IPBES is championing an integrated valuation approach in its global assessment on the values of nature, which will take into account these studies, as well as others being conducted around the world.
The IPBES assessment takes into account three ‘value dimensions’: the value of nature itself, regardless of its use to humankind; nature’s contributions to humankind; and the high quality of life that our relations with nature provide.
“It’s important that knowledge gaps in these three areas are filled,” says Jacobs. “But it is great to see that these concepts are being worked on and can be integrated into high-level policy documents.”
NO SILVER BULLET
The study states that in order to have an impact beyond academic theorizing, ecosystem valuation researchers need to learn from real-world application of valuation methods, sharing successes and failures, and actively tailoring research processes to fit with reality on the ground.
“Of course, there are no silver bullets,” says Jacobs. “Scientists like to present them, but they don’t exist. We will have to adapt the methods to every single context, and this is a key message. There is no perfect template.”
In the end, he says, researchers need to ask themselves: ‘Who am I doing this research for, what will it be used for, and who will be impacted?’ To this end, researchers must be careful to include in their research the values of the entire range of stakeholders, particularly those at risk of being under-represented in decision-making processes.
“Valuation scientists need to go to the field and see the reality for themselves before even thinking about what method or expertise is needed. We need to involve all value dimensions and consider each one to inform decisions,” says Jacobs.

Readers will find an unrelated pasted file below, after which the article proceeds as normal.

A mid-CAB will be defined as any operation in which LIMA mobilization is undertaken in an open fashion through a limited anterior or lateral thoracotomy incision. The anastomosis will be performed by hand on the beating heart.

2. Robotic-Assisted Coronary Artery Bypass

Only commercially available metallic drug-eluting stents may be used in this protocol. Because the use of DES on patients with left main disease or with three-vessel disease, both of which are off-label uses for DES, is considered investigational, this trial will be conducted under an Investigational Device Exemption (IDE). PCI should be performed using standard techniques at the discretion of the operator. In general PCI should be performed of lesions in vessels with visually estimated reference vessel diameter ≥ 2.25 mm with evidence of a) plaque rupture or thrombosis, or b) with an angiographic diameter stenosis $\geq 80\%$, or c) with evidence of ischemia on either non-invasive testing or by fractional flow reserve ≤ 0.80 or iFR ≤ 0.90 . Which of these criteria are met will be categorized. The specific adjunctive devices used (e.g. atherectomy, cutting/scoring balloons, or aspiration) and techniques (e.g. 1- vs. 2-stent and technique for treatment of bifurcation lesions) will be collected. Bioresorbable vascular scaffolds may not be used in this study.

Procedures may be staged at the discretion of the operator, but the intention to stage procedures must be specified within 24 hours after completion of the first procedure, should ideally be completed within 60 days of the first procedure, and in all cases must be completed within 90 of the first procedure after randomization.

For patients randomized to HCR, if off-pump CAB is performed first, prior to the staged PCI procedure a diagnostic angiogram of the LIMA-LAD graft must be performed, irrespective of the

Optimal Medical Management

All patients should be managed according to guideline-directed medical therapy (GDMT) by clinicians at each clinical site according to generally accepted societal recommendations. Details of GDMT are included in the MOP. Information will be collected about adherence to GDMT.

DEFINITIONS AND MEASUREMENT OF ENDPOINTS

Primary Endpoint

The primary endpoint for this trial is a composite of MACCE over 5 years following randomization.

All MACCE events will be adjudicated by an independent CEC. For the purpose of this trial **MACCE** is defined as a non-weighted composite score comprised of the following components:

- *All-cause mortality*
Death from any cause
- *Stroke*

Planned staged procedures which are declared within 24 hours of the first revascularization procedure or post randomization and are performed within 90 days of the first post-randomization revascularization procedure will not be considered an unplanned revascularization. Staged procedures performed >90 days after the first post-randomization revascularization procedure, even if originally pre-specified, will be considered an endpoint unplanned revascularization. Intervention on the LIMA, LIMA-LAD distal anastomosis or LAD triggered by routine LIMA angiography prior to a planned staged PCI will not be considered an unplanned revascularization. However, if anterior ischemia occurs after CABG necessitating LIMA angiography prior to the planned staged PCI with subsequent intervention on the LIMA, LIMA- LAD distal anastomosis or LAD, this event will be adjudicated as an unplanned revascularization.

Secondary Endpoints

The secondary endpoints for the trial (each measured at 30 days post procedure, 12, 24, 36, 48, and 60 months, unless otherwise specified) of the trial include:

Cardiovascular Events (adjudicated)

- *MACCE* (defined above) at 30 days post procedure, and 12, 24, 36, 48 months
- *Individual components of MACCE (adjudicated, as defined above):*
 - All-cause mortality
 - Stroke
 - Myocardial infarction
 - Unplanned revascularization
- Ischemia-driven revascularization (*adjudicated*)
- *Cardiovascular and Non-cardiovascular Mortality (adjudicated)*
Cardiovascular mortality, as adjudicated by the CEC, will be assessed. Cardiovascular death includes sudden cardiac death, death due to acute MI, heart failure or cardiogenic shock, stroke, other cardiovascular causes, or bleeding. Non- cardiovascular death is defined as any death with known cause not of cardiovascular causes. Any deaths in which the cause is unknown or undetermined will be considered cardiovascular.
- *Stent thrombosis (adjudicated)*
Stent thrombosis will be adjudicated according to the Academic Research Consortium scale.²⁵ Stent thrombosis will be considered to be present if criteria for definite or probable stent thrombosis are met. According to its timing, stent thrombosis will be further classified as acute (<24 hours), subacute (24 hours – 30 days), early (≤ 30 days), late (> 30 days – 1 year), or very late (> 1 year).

“We, as scientists, need to go beyond the theoretical. We need to solve real problems.”
For more information on this topic, please contact Sander Jacobs at [email protected].
One number to rule them all: Can we agree on the extent of deforestation?
One number to rule them all: Can we agree on the extent of deforestation?
Photo: Thomas Munita/CIFOR
By Peter Holmgren, Director General of the Center for International Forestry Research (CIFOR), originally published at Forests News
Deforestation is one of our key concerns in land use and forestry. Huge political and financial resources are directed toward reducing forest loss and balancing the multiple benefits derived from the world’s landscapes. Given the massive attention that deforestation attracts, it is surprising how difficult it can be to answer the seemingly simple question: How many million hectares are deforested every year?
I was recently invited to an expert panel organized by the Guardian, titled Forests soak up greenhouse gases, so how do we ensure their protection?. The stated objective of the session is “to discuss the resources needed to fight deforestation”. I think it is great to connect and contribute using modern communication technology instead of traveling to conferences, so I happily accepted.
As background* to the event, the Guardian states that “Every year, 18 million hectares of tropical forest – an area the size of England and Wales – are cut down”. While “cut down” is an ambiguous description, the text that follows makes clear that this is in fact the deforestation we are to discuss on the panel.
“Interesting new number,” I thought. “Let’s see what the source is.”